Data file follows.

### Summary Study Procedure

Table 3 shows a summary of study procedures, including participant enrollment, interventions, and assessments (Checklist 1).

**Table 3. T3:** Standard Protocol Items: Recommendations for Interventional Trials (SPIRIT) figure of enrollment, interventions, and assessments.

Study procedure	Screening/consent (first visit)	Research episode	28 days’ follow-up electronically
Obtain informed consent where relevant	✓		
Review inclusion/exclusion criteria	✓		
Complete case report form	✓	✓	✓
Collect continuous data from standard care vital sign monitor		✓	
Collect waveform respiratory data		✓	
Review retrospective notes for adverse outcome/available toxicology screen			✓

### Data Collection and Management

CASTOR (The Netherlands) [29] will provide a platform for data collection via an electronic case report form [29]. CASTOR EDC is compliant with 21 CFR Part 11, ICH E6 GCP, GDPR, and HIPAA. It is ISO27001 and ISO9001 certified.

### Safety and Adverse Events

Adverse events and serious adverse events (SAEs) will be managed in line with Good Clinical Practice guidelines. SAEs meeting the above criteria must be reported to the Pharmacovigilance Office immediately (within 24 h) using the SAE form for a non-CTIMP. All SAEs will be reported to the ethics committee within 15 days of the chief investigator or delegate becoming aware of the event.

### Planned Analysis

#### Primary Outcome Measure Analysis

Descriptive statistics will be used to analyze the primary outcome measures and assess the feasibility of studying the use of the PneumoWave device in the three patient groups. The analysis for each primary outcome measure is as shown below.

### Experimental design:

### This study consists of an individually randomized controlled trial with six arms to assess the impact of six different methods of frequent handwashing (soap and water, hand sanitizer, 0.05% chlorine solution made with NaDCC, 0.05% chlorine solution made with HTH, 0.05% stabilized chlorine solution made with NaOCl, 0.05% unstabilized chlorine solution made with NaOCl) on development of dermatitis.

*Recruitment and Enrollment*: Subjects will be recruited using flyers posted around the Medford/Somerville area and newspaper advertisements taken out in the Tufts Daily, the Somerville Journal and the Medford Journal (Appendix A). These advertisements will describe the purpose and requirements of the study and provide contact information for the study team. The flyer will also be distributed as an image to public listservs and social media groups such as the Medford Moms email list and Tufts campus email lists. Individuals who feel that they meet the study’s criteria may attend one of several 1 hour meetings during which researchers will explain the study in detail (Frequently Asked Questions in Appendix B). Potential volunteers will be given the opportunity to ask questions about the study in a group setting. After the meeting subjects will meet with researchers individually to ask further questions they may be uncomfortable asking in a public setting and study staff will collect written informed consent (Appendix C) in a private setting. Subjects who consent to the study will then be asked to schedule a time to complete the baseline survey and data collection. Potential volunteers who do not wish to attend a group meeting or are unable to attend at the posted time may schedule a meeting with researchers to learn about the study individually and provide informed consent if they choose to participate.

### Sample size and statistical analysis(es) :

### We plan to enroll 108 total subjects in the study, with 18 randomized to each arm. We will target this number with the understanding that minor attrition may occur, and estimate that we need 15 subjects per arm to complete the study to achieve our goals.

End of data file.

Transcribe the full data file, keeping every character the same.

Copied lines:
### Summary Study Procedure

Table 3 shows a summary of study procedures, including participant enrollment, interventions, and assessments (Checklist 1).

**Table 3. T3:** Standard Protocol Items: Recommendations for Interventional Trials (SPIRIT) figure of enrollment, interventions, and assessments.

Study procedure	Screening/consent (first visit)	Research episode	28 days’ follow-up electronically
Obtain informed consent where relevant	✓		
Review inclusion/exclusion criteria	✓		
Complete case report form	✓	✓	✓
Collect continuous data from standard care vital sign monitor		✓	
Collect waveform respiratory data		✓	
Review retrospective notes for adverse outcome/available toxicology screen			✓

### Data Collection and Management

CASTOR (The Netherlands) [29] will provide a platform for data collection via an electronic case report form [29]. CASTOR EDC is compliant with 21 CFR Part 11, ICH E6 GCP, GDPR, and HIPAA. It is ISO27001 and ISO9001 certified.

### Safety and Adverse Events

Adverse events and serious adverse events (SAEs) will be managed in line with Good Clinical Practice guidelines. SAEs meeting the above criteria must be reported to the Pharmacovigilance Office immediately (within 24 h) using the SAE form for a non-CTIMP. All SAEs will be reported to the ethics committee within 15 days of the chief investigator or delegate becoming aware of the event.

### Planned Analysis

#### Primary Outcome Measure Analysis

Descriptive statistics will be used to analyze the primary outcome measures and assess the feasibility of studying the use of the PneumoWave device in the three patient groups. The analysis for each primary outcome measure is as shown below.

### Experimental design:

### This study consists of an individually randomized controlled trial with six arms to assess the impact of six different methods of frequent handwashing (soap and water, hand sanitizer, 0.05% chlorine solution made with NaDCC, 0.05% chlorine solution made with HTH, 0.05% stabilized chlorine solution made with NaOCl, 0.05% unstabilized chlorine solution made with NaOCl) on development of dermatitis.

*Recruitment and Enrollment*: Subjects will be recruited using flyers posted around the Medford/Somerville area and newspaper advertisements taken out in the Tufts Daily, the Somerville Journal and the Medford Journal (Appendix A). These advertisements will describe the purpose and requirements of the study and provide contact information for the study team. The flyer will also be distributed as an image to public listservs and social media groups such as the Medford Moms email list and Tufts campus email lists. Individuals who feel that they meet the study’s criteria may attend one of several 1 hour meetings during which researchers will explain the study in detail (Frequently Asked Questions in Appendix B). Potential volunteers will be given the opportunity to ask questions about the study in a group setting. After the meeting subjects will meet with researchers individually to ask further questions they may be uncomfortable asking in a public setting and study staff will collect written informed consent (Appendix C) in a private setting. Subjects who consent to the study will then be asked to schedule a time to complete the baseline survey and data collection. Potential volunteers who do not wish to attend a group meeting or are unable to attend at the posted time may schedule a meeting with researchers to learn about the study individually and provide informed consent if they choose to participate.

### Sample size and statistical analysis(es) :

### We plan to enroll 108 total subjects in the study, with 18 randomized to each arm. We will target this number with the understanding that minor attrition may occur, and estimate that we need 15 subjects per arm to complete the study to achieve our goals.